Six percent of the UK workforce remains on full or partial furlough according to the latest figures from the Office for National Statistics, with the Coronavirus Job Retention Scheme on the cusp of its final week.
The figures led one analyst to warn the government that many people would face difficulties this autumn once the scheme closed and urged it not to press ahead with the cut in Universal Credit.
Although the ONS found that the proportion of businesses’ workforce on full or partial furlough was broadly unchanged from late July to mid-August 2021, at 6%; about one in six (16%) of the workforce in “other service activities” occupations, for example, hairdressing and other beauty treatment businesses, were using the CJRS.
However, this had declined from a high of 79% in late January 2021.
Of the workforce who are reported to be on furlough, about two-fifths (43%) are still fully furloughed, equating to about 600,000 people, the figures suggest.
Responding to the ONS Business Insights and Conditions Survey, independent think-tank the Resolution Foundation has calculated that about one million employees will still be on furlough on 30 September, when the scheme closes, and will face a “testing autumn”.
Furlough and redundancy
The Foundation predicts that although most workers still on furlough would return to their previous jobs, particularly those on partial furlough, there would still be hundreds of thousands of workers needing to find new jobs in October.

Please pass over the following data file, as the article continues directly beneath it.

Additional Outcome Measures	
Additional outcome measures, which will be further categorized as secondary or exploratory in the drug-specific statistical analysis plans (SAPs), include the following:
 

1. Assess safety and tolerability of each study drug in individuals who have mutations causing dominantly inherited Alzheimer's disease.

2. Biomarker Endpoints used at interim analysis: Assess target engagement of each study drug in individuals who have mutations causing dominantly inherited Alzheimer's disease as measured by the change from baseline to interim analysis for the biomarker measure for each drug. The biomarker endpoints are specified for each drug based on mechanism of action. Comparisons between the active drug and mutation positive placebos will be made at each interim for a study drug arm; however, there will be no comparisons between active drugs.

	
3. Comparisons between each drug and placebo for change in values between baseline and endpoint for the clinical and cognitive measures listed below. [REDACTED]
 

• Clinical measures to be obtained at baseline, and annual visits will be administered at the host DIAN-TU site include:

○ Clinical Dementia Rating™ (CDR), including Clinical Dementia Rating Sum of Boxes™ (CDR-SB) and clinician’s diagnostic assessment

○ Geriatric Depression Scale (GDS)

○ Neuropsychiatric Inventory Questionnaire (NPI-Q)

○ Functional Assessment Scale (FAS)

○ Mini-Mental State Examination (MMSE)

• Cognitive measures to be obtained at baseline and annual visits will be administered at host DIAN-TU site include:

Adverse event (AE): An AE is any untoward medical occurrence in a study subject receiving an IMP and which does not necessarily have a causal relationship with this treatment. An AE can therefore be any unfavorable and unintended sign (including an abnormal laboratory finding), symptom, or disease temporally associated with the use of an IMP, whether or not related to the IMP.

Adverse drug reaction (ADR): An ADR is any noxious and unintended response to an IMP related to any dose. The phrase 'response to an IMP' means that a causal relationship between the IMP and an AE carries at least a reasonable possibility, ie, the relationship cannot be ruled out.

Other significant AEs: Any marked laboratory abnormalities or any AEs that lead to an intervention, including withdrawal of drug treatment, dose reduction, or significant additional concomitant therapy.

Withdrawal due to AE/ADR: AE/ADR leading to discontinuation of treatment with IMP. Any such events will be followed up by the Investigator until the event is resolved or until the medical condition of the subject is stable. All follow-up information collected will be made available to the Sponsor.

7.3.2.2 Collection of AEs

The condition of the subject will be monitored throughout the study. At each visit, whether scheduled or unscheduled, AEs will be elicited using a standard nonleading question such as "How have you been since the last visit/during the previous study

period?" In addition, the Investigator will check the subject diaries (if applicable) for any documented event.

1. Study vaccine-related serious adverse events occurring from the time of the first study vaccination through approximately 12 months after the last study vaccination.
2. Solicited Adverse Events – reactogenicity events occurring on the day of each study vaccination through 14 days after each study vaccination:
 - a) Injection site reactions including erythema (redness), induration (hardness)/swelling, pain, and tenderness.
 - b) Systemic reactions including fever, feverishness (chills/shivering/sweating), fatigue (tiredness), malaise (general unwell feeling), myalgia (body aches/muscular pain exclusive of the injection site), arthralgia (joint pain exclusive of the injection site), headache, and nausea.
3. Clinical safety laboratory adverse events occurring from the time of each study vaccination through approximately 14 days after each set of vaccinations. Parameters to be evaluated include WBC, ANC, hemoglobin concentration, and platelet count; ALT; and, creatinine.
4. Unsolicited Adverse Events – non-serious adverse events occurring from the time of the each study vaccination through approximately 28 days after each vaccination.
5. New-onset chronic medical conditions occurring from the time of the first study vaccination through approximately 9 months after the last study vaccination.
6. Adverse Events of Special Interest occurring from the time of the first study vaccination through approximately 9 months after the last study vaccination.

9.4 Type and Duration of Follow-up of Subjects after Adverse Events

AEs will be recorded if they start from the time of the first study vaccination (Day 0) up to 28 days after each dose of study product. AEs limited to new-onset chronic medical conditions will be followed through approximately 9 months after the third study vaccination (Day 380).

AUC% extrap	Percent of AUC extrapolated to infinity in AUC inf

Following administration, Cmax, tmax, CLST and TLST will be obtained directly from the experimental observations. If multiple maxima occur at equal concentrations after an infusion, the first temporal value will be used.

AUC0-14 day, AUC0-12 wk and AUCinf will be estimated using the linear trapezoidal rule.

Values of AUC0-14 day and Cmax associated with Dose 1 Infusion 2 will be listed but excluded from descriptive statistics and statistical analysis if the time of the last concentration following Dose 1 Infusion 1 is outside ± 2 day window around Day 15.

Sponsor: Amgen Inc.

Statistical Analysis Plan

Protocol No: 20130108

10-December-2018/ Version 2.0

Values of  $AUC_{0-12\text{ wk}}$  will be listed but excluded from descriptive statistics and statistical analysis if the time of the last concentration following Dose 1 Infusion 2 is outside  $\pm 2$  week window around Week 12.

Facing the most difficulties when it came to searching for work were older employees, said the Foundation. Older people were most likely to still be on the furlough scheme, and may have to resort to early retirement if they could not find work, it said.
Dan Tomlinson, senior economist at the Resolution Foundation, said the data vindicated the government’s decision to have extended the CJRS for 18 months to limit unemployment during the pandemic, adding: “The furlough scheme has been a living standards lifeline during the pandemic.”
He said that in the circumstances the government decision to cut Universal Credit was wrong.
“The fact that 1.4 million employees were still on the scheme just one month before it closes shows that our labour market is still far from full-health.
“The end of furlough is set to prompt a testing period in the labour market as even more people, particularly older workers, look for new jobs. This is another reason not to press ahead with the cut to Universal Credit.”